Iraq

Iraq: NCCI's Weekly Highlight - 19 Oct 2009

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Arabs and Kurds: Which future?

Tensions between the Arab and Kurdish communities in the North and West of Iraq are the main destabilizing factor in the country, warns a senior American military official in Bagdad, General Steve Lanza. After the terrorist threat presented by Al Qaida in 2006-2007 and the inter-Shiite conflict in 2008, current tensions could represent the beginning of a "third phase" of crisis.

Tensions arose because of the American decision in 2003 which authorized their Kurdish allies to occupy 80 000 km2 of territory bordering the three Northern provinces that they were governing. "80 000 km2, is three times the surface of their three provinces ", highlighted an Iraqi Official in an Arabic newspaper. It is thus hardly surprising that their Arabic neighbors are protesting today. At that time, the Kurds were allied with the Shiites- the main allies of the Americans. It is they who, with the American proconsul Paul Bremer, drafted the federal constitution which has caused Iraq so many difficulties.

How to return the Kurdish Peshmerga to their three Northern provinces? Prime Minister Nouri al-Maliki has endorsed various ventures in the last months in order to find an answer to the question. He tests his Kurdish neighbors by sending up an Iraqi army brigade here or there, but faces Peshmergas who refuse to give a single square meter of land. The Americans have proposed cooperation between US forces and Iraqi and Kurdish forces, and joint patrols, but it was in vain.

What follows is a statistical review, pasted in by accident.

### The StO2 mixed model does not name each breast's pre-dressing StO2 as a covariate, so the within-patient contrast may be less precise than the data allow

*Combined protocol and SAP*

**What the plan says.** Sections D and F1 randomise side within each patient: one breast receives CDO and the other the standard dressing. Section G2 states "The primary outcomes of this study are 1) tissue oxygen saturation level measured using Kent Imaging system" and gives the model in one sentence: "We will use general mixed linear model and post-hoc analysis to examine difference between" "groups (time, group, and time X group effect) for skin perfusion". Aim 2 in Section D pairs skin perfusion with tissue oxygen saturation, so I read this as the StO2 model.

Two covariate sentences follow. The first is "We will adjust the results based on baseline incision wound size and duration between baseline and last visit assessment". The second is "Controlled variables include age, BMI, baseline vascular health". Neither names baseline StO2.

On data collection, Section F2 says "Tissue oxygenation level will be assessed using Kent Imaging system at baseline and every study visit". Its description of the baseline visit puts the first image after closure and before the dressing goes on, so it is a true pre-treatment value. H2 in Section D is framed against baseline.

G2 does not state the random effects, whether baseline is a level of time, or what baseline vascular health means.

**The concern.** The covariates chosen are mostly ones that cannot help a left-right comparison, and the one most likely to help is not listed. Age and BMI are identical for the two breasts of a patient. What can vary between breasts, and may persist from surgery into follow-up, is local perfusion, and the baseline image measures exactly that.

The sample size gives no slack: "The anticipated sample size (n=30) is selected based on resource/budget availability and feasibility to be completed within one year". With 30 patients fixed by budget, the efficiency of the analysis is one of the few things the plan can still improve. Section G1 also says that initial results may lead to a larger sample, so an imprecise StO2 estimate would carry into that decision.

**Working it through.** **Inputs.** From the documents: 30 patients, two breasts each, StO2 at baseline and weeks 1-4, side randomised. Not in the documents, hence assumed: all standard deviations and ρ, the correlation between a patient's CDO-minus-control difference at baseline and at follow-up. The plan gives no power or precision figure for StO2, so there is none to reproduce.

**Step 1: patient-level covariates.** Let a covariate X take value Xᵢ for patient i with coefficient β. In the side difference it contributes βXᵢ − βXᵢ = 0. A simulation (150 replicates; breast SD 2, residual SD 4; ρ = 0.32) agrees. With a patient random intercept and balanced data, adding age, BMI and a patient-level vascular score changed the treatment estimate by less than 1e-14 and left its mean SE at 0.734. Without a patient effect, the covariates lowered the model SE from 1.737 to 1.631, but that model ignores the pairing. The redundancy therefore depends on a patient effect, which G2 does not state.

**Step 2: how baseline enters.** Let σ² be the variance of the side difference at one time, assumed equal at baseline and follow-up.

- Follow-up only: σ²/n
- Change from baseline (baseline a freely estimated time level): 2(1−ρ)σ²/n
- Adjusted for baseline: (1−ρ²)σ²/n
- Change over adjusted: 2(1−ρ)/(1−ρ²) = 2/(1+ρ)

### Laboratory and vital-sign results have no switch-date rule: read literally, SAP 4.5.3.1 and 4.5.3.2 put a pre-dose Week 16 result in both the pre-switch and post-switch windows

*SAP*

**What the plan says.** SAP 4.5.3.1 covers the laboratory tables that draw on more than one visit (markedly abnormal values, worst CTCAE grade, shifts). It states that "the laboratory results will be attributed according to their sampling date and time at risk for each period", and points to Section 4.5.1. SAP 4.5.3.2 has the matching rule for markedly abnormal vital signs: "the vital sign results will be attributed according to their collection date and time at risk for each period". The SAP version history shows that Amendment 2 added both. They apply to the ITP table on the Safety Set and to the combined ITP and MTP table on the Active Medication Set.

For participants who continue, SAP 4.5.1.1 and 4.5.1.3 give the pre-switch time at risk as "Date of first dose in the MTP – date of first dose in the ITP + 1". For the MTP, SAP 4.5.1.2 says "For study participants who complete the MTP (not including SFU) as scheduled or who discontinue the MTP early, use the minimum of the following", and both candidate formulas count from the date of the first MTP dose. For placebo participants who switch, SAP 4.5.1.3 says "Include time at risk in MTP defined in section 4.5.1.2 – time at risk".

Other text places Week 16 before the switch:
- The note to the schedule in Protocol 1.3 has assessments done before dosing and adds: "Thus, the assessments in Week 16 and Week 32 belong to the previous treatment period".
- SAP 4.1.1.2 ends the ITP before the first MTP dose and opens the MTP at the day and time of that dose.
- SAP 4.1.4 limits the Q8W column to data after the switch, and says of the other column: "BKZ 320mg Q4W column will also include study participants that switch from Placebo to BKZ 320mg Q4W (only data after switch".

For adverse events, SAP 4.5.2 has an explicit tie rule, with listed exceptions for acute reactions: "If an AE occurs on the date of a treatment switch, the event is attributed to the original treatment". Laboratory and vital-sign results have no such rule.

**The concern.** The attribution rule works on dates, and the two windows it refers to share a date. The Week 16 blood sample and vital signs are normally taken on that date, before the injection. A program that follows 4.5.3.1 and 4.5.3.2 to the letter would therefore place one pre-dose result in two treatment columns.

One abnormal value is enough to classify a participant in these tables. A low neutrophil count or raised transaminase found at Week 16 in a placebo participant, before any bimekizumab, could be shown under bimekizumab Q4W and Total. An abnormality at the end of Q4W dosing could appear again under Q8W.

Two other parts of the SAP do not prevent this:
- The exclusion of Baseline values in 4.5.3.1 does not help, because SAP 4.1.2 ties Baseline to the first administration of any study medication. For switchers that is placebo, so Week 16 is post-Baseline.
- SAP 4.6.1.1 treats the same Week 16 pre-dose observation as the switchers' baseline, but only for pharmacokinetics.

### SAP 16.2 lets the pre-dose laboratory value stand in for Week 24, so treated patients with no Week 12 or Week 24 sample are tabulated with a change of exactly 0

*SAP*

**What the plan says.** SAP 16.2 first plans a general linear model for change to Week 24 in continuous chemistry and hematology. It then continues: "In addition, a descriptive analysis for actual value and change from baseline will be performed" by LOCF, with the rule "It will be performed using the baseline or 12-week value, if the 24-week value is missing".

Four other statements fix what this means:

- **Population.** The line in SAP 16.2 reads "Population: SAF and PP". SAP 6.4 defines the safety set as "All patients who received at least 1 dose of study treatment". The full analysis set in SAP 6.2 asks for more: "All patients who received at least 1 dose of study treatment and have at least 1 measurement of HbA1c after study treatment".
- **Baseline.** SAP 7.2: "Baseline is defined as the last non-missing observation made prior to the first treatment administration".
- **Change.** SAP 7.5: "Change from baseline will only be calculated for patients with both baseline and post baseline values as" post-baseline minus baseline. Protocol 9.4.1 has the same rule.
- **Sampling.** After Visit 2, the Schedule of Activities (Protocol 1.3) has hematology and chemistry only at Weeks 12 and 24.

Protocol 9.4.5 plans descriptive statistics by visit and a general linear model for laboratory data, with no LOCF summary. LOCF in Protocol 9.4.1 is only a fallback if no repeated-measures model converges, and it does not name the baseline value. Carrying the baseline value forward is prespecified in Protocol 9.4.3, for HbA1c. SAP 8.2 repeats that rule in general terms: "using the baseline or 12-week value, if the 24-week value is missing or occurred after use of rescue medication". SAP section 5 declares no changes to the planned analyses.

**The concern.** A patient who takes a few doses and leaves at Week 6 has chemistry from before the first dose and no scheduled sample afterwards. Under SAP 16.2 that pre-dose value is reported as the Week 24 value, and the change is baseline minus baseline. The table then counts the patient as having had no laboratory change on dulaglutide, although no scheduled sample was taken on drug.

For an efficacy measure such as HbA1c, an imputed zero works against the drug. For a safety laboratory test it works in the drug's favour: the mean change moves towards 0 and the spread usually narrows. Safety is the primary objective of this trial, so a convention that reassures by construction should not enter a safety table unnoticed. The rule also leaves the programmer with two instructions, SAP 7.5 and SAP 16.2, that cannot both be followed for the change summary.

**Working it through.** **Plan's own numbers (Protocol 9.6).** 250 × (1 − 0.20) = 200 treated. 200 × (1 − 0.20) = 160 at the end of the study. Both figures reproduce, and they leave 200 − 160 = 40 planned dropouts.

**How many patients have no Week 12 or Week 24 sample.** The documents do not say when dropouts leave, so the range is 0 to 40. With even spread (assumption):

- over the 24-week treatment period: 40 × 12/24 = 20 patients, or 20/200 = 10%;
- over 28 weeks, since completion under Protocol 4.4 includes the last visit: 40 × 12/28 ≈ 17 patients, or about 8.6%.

The situation on the ground is getting worse. There are areas of tensions between Arabs and Kurds, which undoubtedly strengthens the position of Al Qaeda which has been more or less expelled from other areas in Iraq. A new theater of potential ethnic violence which Al Qaeda will inevitably try to capitalize on.

Taking advantage of American patronage, the Kurds went a long way to establish their autonomy in 2003. Perhaps too far? They probably knew that, faced with a choice between Bagdad and Erbil, the Americans will probably ultimately choose Iraq. That may be why they started to redefine their relations with their neighbors, particularly Turkey, especially on the PKK subject.

In Bagdad, Nouri al-Maliki has bad relations with the president of the autonomous region of Kurdistan, Massoud Barzani. He'll probably need the Kurds however if he wants to hold on to power and the Prime Minister's post after the general election in January 2010. Thus, in the eyes of the Kurds, Maliki's room to maneuver is considerably reduced, unless of course he manages to find other coalition partners (such as Iyad Alawi or Salih al-Mutlaq), win a majority and thus continue to rule.

"We're working very hard to calm the tensions in the North ", says General Lanza. A committee has been formed with senior American military officials, representatives of the KRG and officials from the central government in Bagdad to discuss initiatives and potential solutions. But as times passes, the rift between Arabs and Kurds in the North is growing.

Salaam,
NCCI Team